Rockville Town Center, LLC, the owner of the property at 255 North Washington Street (at Beall Avenue) is holding a community Area Meeting at 6:30 pm on Thursday, December 5, 2013 in the Black-eyed Susan Room in City Hall to discuss their development plans and allow the community to ask questions and provide suggestions. They propose to demolish the existing five-story bank/office building and replace it with a six-story residential/retail building that includes 280 multi-family dwelling units, 6200 square feet of ground floor commercial space, and a parking garage, as follows:
The proposed building is finished on all four sides, with six stories of residential apartments including street level walk-out units on the North Washington Street facade, a two-story retail and amenity space in front of six-story residential on Beall Avenue, six stories of residential over a first level of loft apartments in the 15′ podium base facing future Maryland Avenue, and residential units over the loading and parking entrance onto the shared driveway entrance from North Washington Street.
Not sure what this means? I’ve attached the notice that Rockville Town Center mailed to adjacent residents and property owners, which includes more details, a site plan, and a ground floor plan. This is a controversial project because it will add to an already overcrowded cluster of schools. Beall Elementary School, for example, has a capacity of 641 students but currently stands at 793 students and has an average class size of 37 students for grades 1-3–and it’s projected to increase during the next couple years. It’s also become the focus of the Mayor and Council’s plan for Town Center II, the phase of development north of Town Square. The community seems to be split over whether this next phase should be densely developed like an urban downtown or more low slung like a suburban strip mall.
The development review process was such a bloody experience in the past (remember Bealls Grant II, Victory Housing, and Twinbrook Commons?) that the Mayor and Council made major revisions recently, even creating a Citizen’s Guide to Development Review in Rockville. I’m not sure if it’s adequate, however. Neighbors are supposed to be notified by mail of future development, but it’s limited to a radius of 750 or 1250 feet from the project depending on its size and impact on traffic and residents (see Section 25, article 7 of the Rockville City Code). This is a major project in the city’s “heart,” but only the surrounding residents and property owners were notified. Most businesses in downtown weren’t included because they lease their spaces. Parents of students at Beall Elementary School will only hear about it if someone close to the project tells them about it. Notification needs to be broader and more public.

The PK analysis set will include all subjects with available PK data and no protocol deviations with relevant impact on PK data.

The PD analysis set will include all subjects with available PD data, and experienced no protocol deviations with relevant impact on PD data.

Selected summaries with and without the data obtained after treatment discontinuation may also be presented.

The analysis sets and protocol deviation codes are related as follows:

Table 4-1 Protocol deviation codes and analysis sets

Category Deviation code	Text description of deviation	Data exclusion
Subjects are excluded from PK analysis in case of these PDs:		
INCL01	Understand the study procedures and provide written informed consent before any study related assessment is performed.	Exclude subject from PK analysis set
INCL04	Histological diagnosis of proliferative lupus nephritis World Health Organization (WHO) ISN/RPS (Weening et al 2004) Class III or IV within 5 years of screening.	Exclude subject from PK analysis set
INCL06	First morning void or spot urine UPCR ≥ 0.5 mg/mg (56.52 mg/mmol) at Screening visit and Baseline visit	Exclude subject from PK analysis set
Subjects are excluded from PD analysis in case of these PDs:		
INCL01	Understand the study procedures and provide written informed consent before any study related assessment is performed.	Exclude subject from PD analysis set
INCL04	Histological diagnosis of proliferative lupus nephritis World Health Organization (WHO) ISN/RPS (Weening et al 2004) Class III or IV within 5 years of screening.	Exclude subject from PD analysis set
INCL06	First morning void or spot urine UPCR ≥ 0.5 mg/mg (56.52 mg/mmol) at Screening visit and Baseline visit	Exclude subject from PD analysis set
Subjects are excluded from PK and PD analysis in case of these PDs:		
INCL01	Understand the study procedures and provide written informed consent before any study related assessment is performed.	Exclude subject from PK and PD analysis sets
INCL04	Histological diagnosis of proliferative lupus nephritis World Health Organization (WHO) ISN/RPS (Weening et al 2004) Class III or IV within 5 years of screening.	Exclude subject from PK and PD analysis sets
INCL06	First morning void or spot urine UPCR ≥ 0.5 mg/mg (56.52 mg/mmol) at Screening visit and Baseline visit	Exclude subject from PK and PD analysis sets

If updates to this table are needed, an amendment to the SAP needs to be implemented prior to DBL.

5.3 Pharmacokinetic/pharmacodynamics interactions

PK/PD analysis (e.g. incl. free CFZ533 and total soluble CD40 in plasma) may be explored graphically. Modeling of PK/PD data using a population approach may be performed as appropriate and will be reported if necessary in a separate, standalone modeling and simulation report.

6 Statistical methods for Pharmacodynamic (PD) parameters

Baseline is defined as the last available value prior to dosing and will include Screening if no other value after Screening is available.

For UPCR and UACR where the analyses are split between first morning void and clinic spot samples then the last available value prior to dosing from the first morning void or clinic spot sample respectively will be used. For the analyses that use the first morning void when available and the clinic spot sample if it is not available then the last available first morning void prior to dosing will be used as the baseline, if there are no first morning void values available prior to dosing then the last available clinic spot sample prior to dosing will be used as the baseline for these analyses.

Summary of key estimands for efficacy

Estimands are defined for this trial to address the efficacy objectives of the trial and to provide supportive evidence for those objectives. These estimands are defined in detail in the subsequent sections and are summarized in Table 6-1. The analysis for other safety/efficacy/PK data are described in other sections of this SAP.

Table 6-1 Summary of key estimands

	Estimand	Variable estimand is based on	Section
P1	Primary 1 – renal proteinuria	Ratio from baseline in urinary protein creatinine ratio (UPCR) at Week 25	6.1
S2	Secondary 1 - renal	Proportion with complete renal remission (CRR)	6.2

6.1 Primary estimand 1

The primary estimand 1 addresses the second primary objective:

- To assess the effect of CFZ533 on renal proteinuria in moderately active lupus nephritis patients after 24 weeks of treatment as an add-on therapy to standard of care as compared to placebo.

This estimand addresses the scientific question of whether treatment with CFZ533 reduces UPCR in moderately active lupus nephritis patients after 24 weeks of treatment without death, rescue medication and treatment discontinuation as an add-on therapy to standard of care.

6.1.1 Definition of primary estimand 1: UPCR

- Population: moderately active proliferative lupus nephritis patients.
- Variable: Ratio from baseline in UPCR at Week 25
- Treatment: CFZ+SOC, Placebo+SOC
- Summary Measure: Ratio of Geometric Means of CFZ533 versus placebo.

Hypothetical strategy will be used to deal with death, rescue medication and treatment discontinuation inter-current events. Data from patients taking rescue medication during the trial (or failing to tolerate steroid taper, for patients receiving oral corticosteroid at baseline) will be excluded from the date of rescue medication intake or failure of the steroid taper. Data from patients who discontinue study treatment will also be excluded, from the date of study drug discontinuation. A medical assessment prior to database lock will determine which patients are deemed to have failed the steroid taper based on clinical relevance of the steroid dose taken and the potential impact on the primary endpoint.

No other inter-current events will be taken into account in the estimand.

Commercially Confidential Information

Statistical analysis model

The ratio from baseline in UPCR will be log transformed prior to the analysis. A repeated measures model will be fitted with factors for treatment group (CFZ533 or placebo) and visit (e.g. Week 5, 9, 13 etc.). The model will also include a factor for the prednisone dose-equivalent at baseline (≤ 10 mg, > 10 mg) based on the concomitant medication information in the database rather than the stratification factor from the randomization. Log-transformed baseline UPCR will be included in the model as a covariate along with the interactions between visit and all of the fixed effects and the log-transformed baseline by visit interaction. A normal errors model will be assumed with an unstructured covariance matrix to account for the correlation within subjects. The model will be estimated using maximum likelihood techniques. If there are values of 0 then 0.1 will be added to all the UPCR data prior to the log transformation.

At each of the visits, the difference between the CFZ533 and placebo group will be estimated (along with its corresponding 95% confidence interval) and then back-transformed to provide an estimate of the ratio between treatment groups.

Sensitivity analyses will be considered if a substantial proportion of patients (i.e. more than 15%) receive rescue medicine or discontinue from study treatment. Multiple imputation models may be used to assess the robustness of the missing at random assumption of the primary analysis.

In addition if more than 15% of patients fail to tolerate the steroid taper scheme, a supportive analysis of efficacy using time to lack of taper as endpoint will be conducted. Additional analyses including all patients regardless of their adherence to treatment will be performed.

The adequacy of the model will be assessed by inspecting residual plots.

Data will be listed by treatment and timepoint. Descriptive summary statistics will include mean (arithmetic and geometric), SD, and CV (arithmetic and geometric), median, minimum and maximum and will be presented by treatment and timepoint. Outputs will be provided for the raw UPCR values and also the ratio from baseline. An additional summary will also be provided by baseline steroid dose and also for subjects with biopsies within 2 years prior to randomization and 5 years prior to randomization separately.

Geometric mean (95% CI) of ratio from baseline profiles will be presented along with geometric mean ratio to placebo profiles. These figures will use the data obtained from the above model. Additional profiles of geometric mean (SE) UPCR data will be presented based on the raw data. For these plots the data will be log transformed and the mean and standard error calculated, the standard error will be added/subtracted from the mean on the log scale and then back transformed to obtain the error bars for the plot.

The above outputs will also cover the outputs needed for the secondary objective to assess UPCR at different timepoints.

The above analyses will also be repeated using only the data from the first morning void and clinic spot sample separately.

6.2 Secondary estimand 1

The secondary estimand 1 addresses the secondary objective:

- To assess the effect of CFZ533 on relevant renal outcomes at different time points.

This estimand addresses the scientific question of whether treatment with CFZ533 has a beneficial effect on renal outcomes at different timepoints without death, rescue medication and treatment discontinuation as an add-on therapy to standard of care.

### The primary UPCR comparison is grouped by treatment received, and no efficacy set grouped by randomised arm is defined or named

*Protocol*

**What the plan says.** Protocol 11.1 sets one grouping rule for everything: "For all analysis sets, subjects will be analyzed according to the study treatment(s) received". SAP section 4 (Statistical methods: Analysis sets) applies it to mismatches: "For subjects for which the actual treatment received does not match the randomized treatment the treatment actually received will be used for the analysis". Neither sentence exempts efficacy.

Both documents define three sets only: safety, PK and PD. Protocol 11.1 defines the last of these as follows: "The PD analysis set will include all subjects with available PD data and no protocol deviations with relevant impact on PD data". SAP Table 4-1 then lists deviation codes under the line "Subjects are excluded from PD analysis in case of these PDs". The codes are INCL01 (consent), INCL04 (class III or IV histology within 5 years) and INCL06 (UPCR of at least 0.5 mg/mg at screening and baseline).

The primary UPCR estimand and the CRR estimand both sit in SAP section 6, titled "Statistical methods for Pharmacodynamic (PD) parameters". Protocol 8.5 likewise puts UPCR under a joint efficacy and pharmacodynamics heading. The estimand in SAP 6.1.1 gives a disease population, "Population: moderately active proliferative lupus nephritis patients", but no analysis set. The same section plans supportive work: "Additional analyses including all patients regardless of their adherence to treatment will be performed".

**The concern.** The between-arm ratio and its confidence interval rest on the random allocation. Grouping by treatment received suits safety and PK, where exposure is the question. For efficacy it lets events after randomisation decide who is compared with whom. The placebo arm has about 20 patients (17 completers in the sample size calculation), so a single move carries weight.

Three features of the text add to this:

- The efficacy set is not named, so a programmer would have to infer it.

In my neighborhood of Twinbrook, I’ve had a similar experience recently. I wasn’t notified of a major development in my neighborhood, even though I live just a couple blocks away and share the same road as the project. Montgomery County Schools is planning to turn Broome Middle School into a Children’s Resource Center and a Holding School (a site that “holds” students temporarily while their school is closed for construction). Although it adds a 40,000 sf office building to a residential neighborhood and contributes to the traffic on an already busy Twinbrook Parkway that incredibly has three schools within a mile of each other (this would add a fourth), most of the neighborhood wasn’t notified. I also learned that in the crazy financial world of the school district, they have money to construct new buildings but not to remodel or maintain existing ones, leading to a perverse incentive to wait to collect enough money to build new and let the existing ones rot in the meantime. Really? Looks like the school board needs some lessons on prudence, stewardship, and recycling.